Kira was 28 years old, recently married and about to start her first real job fresh out of graduate school. During this time of transition, though, she was uninsured. So, when she missed a period, she turned to her local Planned Parenthood. After a conversation with a nurse practitioner at the nonprofit, Kira ultimately decided to continue her unexpected pregnancy—her daughter is now five. “I think we paid $20 for that visit, which, to put it mildly, changed my life,” she shared in a testimonial for Planned Parenthood Maryland. “It sometimes seems to me that, in the understandable heat of the abortion debate, we lose sight of the more mundane, but no less critical, services Planned Parenthood provides: affordable, accessible health care and non-judgmental counseling. Planned Parenthood was there for me, and I will always be grateful.”
Kira’s story is just one example of the vast array of patients who will be impacted if President Donald Trump and Republican lawmakers have their way and block federal funding from Planned Parenthood. Last week, the president released his proposed fiscal budget (called—oddly predictably—“A New Foundation for American Greatness”), which includes a provision that strips federal dollars from any provider that offers abortions. “This is the first time a president has ever singled out a health care provider in the federal budget like this,” Cecile Richards, president of Planned Parenthood Action Fund, said in a statement last Thursday. “It reinforces the most troubling trend we've seen this year: politicians going to every length possible to come after Planned Parenthood and hack away access to care.”
And although Planned Parenthood reports only 3% of its services are abortion-related—and the federal funds it receives as reimbursement do not actually go to those procedures (the Hyde Amendment—which bars the use of federal funds towards abortion except to save the life of a woman, or in cases of rape or incest—prohibits that)—the organization would, essentially, be “defunded.”
Not only will low-income patients lose access to affordable care—if Planned Parenthood loses its Medicaid and Title X family planning grants (which is a federal program dedicated to providing women with affordable birth control) these individuals will have to go elsewhere for, or forego altogether, their care—but so will people of color and LGBTQ individuals and families who depend on the provider for a safe space.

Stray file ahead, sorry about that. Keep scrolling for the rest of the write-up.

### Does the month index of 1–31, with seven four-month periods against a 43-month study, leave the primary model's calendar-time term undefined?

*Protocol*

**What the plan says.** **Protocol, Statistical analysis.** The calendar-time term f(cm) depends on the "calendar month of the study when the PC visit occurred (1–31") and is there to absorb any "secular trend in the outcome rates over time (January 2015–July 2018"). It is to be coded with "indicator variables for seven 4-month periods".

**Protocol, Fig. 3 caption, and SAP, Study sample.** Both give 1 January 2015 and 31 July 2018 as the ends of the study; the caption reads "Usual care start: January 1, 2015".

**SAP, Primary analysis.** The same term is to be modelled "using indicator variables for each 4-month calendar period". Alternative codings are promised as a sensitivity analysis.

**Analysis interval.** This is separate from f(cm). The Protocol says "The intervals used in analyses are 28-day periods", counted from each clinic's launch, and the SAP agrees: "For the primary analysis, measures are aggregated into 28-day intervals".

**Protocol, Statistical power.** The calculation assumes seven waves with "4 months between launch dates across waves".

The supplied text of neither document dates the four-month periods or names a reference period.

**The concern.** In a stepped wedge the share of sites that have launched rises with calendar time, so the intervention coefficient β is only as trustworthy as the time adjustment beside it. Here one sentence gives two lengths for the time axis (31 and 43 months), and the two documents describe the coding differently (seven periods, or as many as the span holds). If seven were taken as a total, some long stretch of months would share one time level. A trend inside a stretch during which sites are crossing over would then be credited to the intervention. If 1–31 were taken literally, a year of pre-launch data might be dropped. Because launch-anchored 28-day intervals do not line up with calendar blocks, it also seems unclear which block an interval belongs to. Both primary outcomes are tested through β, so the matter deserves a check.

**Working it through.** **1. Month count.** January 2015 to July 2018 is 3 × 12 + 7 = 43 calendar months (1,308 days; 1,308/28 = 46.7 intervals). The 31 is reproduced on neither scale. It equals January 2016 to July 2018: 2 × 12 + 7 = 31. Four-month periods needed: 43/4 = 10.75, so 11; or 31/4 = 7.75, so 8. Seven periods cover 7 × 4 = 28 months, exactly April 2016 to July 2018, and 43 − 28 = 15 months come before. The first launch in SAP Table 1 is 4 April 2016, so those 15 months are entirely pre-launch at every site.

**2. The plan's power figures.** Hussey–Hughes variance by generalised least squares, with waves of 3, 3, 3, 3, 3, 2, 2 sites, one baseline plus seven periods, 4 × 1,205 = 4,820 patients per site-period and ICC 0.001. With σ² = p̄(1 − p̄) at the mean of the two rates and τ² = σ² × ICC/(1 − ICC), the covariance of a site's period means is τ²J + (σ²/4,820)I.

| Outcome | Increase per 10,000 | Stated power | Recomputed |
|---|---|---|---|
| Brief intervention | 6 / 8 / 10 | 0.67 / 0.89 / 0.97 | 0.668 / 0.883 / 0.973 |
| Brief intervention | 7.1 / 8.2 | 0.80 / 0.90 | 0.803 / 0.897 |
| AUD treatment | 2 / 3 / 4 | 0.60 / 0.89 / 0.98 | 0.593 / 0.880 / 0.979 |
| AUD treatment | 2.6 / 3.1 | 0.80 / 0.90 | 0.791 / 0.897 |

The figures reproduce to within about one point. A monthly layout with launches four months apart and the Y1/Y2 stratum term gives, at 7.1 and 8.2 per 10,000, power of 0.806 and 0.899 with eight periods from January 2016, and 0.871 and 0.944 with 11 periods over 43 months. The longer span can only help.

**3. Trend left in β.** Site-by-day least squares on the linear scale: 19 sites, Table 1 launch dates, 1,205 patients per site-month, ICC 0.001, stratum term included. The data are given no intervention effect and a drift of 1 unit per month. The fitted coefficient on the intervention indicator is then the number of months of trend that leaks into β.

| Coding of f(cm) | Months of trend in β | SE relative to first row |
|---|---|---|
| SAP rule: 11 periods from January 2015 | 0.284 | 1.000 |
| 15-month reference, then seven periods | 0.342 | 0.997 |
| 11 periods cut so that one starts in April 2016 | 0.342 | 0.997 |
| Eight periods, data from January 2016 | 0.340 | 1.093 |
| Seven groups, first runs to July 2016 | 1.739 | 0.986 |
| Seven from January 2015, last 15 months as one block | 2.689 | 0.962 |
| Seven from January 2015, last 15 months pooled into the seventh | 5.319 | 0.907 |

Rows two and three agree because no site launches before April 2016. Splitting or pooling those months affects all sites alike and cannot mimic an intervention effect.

According to Planned Parenthood’s 2014–2015 annual report, scores of women and men (you heard right: MEN) received health screenings from their local health centers. In addition to conducting STD testing and cancer screenings, as well as offering contraception, the organization also does pregnancy tests, prenatal care, and family planning services—services that Planned Parenthood provides to one in five women in the U.S.
If Planned Parenthood is defunded, it will most likely have to close health centers across the country, and without access to affordable and reliable birth control, the number of unplanned pregnancies will certainly rise—in fact, that’s exactly what happened in Texas when the local government “defunded” Planned Parenthood affiliates in the state.
What’s even more frightening is that, to be a developed country, the U.S. has a ridiculously high maternal mortality rate (which is actually increasing). According to a recent report in Slate by two maternal-fetal medicine specialists, three factors contributing to high maternal mortality rates are poverty, access to health care, and access to family planning, including contraception and abortion service.
As the writers note, “decreased access to contraception will mean that fewer pregnancies will start at times when women have planned—financially, emotionally, and yes, medically—to have the best pregnancies they can have. This will be especially true for women at the margins, women who can’t afford contraception, and women who have not had regular access to medical care throughout their lives.”
And it’s important to note: The women who will be affected by federal cuts Donald Trump hopes to make to Planned Parenthood run the gamut—they are happily married women who simply aren’t ready for children; they are women in relationships who have been sexually assaulted and need somewhere to turn for help; they are women who have an STI who need to manage their pregnancy to make sure their baby doesn’t contract the disease; they are women who depend on Planned Parenthood for breast and cervical (among other) cancer screenings, prevention, and treatment. As Ilyse Hogue, president of NARAL Pro-Choice America, said: “Bottom line: We've never seen a budget so detrimental to women's lives."
Another fun tidbit: Yesterday, federal officials began drafting a rule to abolish the Obamacare mandate requiring employers to cover birth control in health-insurance plans...